Rynn had a phone interview for a position she wanted more than anything. She had prepared for days, thinking about the organization and the job, trying to anticipate the questions she would have to answer. She was ready for anything, but when she heard that most common interview question, "What was your greatest accomplishment?" she surprised herself with her response.
"It still makes me smile when I think about it," she said. Then she followed up with an explanation of what was so great and why.
Phone interviews are tough. Without visual clues, it is hard to read whether someone likes what you've said or is completely turned off. In person, you get credit for good looks, good posture, a timely laugh or smile. Over the phone, both interviewer and interviewee are dependent on word choice and inflection to get their messages across. Even email interviews might be easier because then, at least, you can toss in an emoticon here or there. (No, don't).
Be appropriate, but generous, with your personality during a job interview. Don't ramble or get off track with your answers, but do stand out by being yourself. Bringing something beyond a planned, pat answer - bringing your own personality to the phone interview - will help you become more memorable to the person who might have asked the same questions to a dozen candidates that day. What makes your Greatest Accomplishment any better than the next guy's? I'll tell you. It's all in how you tell the story.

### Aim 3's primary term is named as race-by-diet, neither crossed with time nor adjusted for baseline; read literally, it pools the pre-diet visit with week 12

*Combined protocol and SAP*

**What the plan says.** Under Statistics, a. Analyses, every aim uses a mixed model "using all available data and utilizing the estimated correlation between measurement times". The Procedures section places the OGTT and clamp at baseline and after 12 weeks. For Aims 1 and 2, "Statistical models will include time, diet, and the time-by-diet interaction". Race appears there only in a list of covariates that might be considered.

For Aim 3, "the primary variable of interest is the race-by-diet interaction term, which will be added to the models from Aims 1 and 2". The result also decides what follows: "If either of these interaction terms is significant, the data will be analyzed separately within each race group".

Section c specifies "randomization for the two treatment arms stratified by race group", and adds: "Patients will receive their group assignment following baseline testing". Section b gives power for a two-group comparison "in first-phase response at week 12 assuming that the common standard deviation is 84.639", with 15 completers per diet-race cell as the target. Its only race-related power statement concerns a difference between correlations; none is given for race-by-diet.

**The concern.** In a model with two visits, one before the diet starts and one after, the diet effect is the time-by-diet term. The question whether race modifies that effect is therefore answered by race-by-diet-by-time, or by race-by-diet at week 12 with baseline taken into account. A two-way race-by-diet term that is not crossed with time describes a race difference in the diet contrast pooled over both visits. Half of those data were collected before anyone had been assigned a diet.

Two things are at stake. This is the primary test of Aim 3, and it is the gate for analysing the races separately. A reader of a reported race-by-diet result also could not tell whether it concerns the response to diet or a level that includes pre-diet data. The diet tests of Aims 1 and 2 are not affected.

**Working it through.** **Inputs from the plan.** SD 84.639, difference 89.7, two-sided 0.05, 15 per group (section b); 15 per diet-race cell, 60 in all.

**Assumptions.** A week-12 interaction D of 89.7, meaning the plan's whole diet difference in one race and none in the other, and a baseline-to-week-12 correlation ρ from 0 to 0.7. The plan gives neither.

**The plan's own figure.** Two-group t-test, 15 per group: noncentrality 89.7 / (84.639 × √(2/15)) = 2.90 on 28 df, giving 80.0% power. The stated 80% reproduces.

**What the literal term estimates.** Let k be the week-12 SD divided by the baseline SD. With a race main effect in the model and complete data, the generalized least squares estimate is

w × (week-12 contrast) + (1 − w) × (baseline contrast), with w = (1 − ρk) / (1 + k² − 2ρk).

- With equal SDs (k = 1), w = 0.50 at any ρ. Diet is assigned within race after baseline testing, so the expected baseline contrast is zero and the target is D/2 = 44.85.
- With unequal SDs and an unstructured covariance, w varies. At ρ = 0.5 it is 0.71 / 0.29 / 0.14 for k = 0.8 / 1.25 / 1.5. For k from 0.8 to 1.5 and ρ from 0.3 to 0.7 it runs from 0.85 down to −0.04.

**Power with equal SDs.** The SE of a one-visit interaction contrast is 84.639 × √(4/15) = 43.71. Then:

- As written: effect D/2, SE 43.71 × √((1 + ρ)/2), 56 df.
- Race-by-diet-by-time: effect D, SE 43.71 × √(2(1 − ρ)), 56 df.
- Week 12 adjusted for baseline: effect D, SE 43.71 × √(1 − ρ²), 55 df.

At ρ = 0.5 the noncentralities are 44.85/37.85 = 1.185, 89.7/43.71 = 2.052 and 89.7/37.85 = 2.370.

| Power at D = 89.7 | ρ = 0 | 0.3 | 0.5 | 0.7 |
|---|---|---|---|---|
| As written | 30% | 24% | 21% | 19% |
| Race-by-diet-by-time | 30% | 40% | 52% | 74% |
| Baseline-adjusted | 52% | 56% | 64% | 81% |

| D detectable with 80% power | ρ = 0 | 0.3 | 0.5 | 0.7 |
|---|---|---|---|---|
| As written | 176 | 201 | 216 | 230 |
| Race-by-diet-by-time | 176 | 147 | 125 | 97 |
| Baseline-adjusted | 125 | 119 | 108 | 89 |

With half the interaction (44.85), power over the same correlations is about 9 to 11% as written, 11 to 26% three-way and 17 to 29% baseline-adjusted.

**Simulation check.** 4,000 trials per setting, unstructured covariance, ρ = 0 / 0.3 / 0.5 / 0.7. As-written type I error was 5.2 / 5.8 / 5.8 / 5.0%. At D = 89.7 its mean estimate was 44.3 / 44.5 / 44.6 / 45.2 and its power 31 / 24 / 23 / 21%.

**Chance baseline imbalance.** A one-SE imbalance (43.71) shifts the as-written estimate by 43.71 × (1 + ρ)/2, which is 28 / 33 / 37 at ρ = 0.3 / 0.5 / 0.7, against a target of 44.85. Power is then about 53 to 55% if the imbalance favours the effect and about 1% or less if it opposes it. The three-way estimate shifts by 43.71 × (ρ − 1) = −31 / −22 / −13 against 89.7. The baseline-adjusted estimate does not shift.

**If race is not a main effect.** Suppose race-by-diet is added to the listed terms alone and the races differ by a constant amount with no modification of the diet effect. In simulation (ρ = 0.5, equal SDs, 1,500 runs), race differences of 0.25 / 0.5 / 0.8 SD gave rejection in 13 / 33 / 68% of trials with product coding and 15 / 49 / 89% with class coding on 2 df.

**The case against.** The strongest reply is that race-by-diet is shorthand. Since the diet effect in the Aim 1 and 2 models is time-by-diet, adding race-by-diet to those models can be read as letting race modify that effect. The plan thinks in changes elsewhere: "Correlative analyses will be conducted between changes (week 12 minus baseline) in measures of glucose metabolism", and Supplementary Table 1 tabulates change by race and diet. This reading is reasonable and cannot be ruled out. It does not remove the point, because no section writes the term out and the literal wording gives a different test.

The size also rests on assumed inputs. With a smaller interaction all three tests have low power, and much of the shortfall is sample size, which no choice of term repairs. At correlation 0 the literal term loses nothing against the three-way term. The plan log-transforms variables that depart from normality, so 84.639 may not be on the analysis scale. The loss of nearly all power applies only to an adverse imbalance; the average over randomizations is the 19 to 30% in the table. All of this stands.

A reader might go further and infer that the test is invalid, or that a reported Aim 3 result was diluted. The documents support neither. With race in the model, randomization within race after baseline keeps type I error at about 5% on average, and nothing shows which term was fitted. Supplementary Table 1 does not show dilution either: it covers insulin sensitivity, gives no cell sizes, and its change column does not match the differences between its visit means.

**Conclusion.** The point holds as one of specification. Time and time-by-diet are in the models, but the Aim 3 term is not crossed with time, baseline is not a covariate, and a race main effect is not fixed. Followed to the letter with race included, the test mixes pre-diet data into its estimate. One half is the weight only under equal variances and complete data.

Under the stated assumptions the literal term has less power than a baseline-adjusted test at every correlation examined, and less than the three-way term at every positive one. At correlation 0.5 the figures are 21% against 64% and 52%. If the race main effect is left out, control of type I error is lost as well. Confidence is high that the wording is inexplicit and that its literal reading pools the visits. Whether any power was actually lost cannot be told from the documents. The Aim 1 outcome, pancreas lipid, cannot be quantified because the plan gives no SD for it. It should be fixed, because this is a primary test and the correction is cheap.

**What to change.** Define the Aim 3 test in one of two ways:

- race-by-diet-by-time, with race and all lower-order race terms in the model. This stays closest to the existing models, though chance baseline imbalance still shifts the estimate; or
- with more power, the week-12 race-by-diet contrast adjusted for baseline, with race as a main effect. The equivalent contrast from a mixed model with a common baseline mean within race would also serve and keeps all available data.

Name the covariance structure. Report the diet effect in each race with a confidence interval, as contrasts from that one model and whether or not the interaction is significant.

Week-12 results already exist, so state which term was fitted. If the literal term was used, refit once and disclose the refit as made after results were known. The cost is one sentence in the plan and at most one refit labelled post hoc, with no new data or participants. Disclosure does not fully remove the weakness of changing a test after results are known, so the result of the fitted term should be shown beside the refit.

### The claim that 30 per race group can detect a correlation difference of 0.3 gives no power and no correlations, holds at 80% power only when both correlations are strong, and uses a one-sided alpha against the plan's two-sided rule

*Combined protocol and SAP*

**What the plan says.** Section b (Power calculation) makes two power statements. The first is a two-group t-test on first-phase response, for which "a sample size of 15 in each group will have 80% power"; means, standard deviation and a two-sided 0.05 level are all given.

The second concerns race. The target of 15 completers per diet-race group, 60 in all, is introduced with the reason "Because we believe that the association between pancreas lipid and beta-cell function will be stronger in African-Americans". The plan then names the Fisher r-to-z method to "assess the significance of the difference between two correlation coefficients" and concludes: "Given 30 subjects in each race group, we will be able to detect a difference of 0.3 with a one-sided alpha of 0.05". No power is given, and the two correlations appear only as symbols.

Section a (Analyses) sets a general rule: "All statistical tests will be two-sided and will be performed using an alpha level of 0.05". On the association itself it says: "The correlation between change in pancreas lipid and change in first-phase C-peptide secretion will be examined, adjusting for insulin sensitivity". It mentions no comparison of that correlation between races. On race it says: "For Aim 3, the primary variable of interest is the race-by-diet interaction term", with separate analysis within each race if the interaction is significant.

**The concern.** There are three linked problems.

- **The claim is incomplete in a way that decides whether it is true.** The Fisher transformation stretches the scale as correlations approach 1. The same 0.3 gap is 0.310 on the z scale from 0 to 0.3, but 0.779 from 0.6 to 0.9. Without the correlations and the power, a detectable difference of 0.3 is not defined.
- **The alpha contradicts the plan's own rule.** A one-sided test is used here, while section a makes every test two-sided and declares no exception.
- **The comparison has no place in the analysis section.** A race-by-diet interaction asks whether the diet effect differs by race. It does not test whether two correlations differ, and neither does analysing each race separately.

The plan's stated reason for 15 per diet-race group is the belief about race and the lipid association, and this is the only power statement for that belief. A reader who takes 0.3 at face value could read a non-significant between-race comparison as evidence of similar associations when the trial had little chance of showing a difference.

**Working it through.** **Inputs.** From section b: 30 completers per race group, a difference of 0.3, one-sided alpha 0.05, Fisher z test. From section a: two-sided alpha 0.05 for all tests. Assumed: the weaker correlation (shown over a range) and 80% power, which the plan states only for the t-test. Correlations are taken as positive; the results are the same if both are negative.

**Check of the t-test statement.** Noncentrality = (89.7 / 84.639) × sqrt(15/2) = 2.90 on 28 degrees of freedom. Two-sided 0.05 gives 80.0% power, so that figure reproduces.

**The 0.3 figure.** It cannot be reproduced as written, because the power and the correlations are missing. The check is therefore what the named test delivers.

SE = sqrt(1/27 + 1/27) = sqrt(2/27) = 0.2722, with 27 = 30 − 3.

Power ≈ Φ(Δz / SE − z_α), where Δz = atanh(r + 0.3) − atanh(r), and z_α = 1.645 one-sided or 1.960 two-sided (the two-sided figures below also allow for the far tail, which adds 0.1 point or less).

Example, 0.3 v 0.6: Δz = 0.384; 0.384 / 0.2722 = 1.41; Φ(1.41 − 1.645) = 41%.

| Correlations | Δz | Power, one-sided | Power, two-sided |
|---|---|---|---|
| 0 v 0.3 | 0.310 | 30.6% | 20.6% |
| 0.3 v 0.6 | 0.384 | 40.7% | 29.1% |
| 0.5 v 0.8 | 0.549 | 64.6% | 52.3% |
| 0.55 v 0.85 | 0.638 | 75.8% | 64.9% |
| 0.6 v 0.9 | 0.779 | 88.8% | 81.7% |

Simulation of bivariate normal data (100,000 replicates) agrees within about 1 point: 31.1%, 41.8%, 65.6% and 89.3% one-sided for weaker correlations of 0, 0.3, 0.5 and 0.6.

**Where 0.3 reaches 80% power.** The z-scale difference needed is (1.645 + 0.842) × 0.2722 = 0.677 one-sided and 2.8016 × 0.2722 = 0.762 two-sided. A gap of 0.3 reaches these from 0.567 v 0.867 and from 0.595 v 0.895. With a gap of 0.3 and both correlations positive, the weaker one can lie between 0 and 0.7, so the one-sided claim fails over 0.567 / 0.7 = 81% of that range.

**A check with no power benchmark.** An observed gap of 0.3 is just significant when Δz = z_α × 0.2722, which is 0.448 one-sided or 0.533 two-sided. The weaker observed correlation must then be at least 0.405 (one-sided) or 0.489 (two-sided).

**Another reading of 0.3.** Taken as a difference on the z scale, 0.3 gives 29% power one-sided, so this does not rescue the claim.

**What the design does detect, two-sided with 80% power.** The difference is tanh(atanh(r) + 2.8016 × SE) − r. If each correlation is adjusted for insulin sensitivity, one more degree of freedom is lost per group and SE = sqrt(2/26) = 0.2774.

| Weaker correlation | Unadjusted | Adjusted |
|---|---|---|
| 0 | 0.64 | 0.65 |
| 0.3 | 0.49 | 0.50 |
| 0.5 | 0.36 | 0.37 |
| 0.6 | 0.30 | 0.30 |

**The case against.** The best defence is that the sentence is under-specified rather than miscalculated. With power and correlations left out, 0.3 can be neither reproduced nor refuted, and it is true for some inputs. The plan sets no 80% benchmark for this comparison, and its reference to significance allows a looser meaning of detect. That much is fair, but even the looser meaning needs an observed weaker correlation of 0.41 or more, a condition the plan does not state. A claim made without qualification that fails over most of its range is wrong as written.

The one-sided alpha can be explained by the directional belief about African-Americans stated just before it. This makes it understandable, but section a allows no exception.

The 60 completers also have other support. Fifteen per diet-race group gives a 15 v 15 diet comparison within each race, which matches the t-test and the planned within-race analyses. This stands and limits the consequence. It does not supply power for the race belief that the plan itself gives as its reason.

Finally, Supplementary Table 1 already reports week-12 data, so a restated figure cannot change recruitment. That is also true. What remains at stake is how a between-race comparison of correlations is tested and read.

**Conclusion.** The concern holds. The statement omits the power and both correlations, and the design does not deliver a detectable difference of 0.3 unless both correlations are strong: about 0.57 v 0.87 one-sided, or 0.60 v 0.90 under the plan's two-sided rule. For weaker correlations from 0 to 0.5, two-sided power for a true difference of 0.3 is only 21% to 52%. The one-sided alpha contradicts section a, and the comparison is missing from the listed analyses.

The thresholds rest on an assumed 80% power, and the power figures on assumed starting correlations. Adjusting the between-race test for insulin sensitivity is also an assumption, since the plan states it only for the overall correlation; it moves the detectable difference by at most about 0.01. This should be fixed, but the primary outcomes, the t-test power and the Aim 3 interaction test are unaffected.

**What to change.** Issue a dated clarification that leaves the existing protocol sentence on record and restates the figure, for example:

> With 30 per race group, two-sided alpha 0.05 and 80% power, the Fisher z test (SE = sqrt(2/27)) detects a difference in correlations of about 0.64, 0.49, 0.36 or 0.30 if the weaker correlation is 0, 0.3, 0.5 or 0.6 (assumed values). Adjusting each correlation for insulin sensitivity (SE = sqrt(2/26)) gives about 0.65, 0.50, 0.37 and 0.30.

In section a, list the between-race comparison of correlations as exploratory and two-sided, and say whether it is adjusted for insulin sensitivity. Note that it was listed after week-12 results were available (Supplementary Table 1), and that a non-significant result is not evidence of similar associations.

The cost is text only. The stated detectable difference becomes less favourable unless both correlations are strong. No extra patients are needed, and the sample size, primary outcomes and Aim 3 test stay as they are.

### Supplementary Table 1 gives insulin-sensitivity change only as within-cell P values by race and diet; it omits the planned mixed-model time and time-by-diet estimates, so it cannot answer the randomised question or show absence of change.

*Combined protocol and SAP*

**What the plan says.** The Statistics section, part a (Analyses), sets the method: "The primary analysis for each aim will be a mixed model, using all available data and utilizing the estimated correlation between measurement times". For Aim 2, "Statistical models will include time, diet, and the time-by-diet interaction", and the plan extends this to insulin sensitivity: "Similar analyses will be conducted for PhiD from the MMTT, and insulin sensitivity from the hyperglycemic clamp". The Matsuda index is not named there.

"It still makes me smile," is a perfect way to secure the interest of the interviewer. It says, sit up, listen, because this might make you smile, too. And these days, who can't use a smile?
Sometimes the best way to calm your nerves is to let a little air out of the balloon. If you are thrilled just to get the phone interview with this organization, it's okay to say so. If you feel nervous, just put it out there. Let them know you are professional, but human, too. Pro interviewers and good managers will respond by helping you feel more comfortable. And if it makes you smile, say so.
Does it sound like I was sucking up? she asked.
Not at all; it just came out that way.
Then you're good.